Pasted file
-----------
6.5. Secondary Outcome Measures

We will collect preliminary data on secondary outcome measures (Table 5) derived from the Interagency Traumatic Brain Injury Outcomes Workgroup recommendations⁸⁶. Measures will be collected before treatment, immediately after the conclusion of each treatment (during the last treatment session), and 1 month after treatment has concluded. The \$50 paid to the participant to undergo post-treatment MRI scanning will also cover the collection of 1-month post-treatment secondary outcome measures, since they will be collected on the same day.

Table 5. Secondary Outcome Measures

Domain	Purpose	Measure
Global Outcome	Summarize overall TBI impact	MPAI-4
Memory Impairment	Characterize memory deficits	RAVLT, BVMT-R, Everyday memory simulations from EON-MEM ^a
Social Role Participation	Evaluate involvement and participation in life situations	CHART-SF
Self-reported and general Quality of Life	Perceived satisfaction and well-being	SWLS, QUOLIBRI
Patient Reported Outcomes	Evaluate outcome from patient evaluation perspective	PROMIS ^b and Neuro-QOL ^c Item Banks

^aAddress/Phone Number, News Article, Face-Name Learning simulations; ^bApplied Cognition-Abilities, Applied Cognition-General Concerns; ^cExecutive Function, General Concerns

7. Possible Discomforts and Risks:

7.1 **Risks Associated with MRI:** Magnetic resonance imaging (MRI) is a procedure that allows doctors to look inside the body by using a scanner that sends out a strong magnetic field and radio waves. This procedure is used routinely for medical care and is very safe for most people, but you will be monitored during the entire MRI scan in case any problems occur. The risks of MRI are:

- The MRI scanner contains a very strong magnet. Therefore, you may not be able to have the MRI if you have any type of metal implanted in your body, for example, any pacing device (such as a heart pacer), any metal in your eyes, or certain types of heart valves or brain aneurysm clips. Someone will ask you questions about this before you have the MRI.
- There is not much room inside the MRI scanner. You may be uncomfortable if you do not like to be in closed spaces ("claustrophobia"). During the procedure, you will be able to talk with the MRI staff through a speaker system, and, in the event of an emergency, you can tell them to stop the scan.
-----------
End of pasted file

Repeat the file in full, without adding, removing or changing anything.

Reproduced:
6.5. Secondary Outcome Measures

We will collect preliminary data on secondary outcome measures (Table 5) derived from the Interagency Traumatic Brain Injury Outcomes Workgroup recommendations⁸⁶. Measures will be collected before treatment, immediately after the conclusion of each treatment (during the last treatment session), and 1 month after treatment has concluded. The \$50 paid to the participant to undergo post-treatment MRI scanning will also cover the collection of 1-month post-treatment secondary outcome measures, since they will be collected on the same day.

Table 5. Secondary Outcome Measures

Domain	Purpose	Measure
Global Outcome	Summarize overall TBI impact	MPAI-4
Memory Impairment	Characterize memory deficits	RAVLT, BVMT-R, Everyday memory simulations from EON-MEM ^a
Social Role Participation	Evaluate involvement and participation in life situations	CHART-SF
Self-reported and general Quality of Life	Perceived satisfaction and well-being	SWLS, QUOLIBRI
Patient Reported Outcomes	Evaluate outcome from patient evaluation perspective	PROMIS ^b and Neuro-QOL ^c Item Banks

^aAddress/Phone Number, News Article, Face-Name Learning simulations; ^bApplied Cognition-Abilities, Applied Cognition-General Concerns; ^cExecutive Function, General Concerns

7. Possible Discomforts and Risks:

7.1 **Risks Associated with MRI:** Magnetic resonance imaging (MRI) is a procedure that allows doctors to look inside the body by using a scanner that sends out a strong magnetic field and radio waves. This procedure is used routinely for medical care and is very safe for most people, but you will be monitored during the entire MRI scan in case any problems occur. The risks of MRI are:

- The MRI scanner contains a very strong magnet. Therefore, you may not be able to have the MRI if you have any type of metal implanted in your body, for example, any pacing device (such as a heart pacer), any metal in your eyes, or certain types of heart valves or brain aneurysm clips. Someone will ask you questions about this before you have the MRI.
- There is not much room inside the MRI scanner. You may be uncomfortable if you do not like to be in closed spaces ("claustrophobia"). During the procedure, you will be able to talk with the MRI staff through a speaker system, and, in the event of an emergency, you can tell them to stop the scan.